Conference abstract

First chronic pain clinic in Rwanda: a comparison of demographics and case mix with European data

Pan African Medical Journal - Conference Proceedings. 2017:4(98).03 Dec 2017.
doi: 10.11604/pamj-cp.2017.4.98.304

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Keywords: Chronic pain, Rwanda, European data

First chronic pain clinic in Rwanda: a comparison of demographics and case mix with European data

Victoria Tidman1, Jerome Muhizi1, Ben Karenzi1, Joan Hester1, Annette Gibb1, Gilbert Mwaka1, Jane Uwase1, Christian Mukwesi1,&

1Department of Anesthesia and Intensive Care, University of Rwanda, Kigali, Rwanda

&Corresponding author
Christian Mukwesi, Department of Anesthesia and Intensive Care, University of Rwanda, Kigali, Rwanda


Introduction: a study that used data from 10 developed countries and 7 developing countries showed there is a higher prevalence of chronic pain in developing countries. However, most developing countries, including Rwanda, do not have a chronic pain service. The first chronic pain clinic in Rwanda was held at the Rwandan Military Hospital (RMH), Kigali, between the dates of 18th September and 30th October 2014. Initially, there were 2 clinics a week. These were led by an advanced pain trainee with a nurse translator in an outpatient department setting. This was augmented by a pain team from Specialists in Pain International Network (SPIN) charity, which allowed extra clinics to run for 5 days. Our aim was to compare the demographics and case mix of chronic pain patients in Rwanda with developed countries.

Methods: as it was a novel service in Rwanda, we advertised at local and national level for patients via email, posters and a radio announcement. The eligibility criteria for referral to clinic were pain lasting for more than 3 months that was not responding to conventional treatment. The Rwandan government health insurance covered most of the cost of the clinic visit meaning that it was affordable for all. Patients were seen in clinic for between 30 to 60 minutes. The clinic included a doctor, a nurse and at times a physiotherapist and psychologist. Basic demographics and their pain history were recorded. We excluded cancer pain and follow up patients. To compare our results with European data we used a 2006 survey by Breikvik et al.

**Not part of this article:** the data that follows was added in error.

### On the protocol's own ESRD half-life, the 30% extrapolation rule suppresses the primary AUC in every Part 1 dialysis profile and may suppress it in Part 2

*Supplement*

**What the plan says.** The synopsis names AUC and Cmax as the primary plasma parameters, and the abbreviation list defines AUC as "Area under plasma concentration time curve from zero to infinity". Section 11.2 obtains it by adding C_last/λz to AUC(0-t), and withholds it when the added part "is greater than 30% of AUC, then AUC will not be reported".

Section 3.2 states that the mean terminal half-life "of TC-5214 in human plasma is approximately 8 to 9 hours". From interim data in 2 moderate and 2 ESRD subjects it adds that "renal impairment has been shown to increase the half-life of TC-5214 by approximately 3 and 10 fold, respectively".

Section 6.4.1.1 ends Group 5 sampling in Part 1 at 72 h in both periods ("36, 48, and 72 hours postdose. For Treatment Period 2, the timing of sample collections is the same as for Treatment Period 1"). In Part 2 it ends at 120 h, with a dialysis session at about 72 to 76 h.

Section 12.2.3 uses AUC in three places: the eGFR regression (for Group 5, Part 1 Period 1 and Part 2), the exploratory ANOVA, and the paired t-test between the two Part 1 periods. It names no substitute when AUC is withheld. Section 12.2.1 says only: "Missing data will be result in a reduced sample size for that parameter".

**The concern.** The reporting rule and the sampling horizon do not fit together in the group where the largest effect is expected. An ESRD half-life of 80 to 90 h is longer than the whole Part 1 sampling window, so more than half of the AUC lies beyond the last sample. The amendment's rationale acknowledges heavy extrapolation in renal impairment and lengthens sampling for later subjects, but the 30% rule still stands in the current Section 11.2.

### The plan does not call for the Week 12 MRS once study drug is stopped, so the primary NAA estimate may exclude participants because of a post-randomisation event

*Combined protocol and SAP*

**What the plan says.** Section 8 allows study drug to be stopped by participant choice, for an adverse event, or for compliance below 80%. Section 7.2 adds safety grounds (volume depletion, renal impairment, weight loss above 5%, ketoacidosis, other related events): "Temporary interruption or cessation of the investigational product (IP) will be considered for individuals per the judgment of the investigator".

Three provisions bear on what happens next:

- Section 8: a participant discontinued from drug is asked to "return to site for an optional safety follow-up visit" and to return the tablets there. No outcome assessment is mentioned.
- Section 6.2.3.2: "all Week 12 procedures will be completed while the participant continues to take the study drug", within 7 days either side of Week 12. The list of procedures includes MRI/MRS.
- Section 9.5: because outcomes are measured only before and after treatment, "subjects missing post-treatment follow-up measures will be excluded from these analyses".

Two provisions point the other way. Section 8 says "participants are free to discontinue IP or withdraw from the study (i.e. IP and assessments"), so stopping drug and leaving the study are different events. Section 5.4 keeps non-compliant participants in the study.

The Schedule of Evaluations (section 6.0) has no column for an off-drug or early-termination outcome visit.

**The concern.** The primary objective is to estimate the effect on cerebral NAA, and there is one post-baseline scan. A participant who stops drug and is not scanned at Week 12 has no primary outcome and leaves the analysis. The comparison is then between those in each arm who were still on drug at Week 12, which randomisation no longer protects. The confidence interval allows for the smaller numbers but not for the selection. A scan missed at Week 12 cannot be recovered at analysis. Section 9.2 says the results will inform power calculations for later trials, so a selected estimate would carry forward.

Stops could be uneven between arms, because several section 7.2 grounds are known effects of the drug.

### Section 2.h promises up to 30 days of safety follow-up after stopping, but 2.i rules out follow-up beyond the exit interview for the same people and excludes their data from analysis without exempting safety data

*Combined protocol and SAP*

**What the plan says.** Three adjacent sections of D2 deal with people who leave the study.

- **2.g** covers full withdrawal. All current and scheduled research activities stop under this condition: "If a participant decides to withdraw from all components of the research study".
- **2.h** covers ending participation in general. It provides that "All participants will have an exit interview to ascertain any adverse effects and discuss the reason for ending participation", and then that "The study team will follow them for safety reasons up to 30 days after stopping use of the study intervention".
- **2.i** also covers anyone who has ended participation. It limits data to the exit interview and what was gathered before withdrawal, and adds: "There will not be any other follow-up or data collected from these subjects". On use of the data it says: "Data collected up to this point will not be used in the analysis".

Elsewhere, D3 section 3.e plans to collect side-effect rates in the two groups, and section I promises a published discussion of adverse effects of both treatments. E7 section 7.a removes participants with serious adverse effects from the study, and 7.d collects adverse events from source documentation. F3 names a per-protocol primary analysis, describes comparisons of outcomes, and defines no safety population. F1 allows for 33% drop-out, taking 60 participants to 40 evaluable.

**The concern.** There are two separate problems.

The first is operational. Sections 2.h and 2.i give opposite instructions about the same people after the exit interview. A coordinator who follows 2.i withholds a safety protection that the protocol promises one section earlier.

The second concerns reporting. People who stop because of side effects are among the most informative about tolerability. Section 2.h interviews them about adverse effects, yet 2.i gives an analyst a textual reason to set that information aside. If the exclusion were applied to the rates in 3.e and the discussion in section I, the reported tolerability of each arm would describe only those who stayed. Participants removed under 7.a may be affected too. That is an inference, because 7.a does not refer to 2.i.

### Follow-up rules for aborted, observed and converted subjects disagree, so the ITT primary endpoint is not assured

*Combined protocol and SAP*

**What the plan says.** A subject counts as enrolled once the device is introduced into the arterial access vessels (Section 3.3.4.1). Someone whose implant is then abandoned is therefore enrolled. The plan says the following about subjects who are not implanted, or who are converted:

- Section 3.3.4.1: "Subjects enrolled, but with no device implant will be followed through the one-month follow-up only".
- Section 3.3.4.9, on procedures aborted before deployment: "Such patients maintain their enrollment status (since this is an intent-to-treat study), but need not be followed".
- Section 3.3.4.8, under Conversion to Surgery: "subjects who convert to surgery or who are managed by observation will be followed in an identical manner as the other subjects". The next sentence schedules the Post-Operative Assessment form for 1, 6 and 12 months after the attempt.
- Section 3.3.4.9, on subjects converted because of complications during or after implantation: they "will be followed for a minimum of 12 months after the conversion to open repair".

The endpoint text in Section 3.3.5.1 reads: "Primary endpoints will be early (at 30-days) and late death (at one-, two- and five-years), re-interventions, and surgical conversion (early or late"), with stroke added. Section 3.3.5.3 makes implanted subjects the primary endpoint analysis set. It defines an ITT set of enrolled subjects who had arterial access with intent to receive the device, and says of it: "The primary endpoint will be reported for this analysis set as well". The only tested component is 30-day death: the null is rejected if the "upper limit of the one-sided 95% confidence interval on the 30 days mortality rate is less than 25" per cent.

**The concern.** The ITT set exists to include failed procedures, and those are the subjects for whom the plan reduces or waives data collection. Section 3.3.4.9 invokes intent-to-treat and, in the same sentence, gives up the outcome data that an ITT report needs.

Results: the average age of the 44 patients included was 49.8 years, which is very similar to the European data. The 61-70 age group had the highest incidence of chronic pain compared to the 41-50 age group in the European data. This is interesting especially if we consider that the life expectancy in Rwanda is 64.5, significantly less than many European countries. 61% of patients who attended clinic were female, which is higher than the population estimate of 51% women. This is comparable to previous prevalence studies. Nearly 50% of the patients studied in Europe had back pain. Systematic reviews showed that lower back pain (LPB) has an even higher prevalence in developing countries. Therefore, unsurprisingly LBP was the most common complaint in the Rwandan population. Leg pain and headaches also featured frequently. The duration of pain in Rwandan patients tended to be shorter compared to those from Europe.

Conclusion: the case mix in Rwanda is not unlike the case mix in developed countries. Although we cannot assess prevalence of chronic pain in Rwanda from our data, our experience suggests there is a demand for chronic pain management. We plan to collect more data to analyze the case mix and prevalence of chronic pain to guide further development. We continue to support the chronic pain service at the RMH and hope that it can be a role model for developing services in other African countries.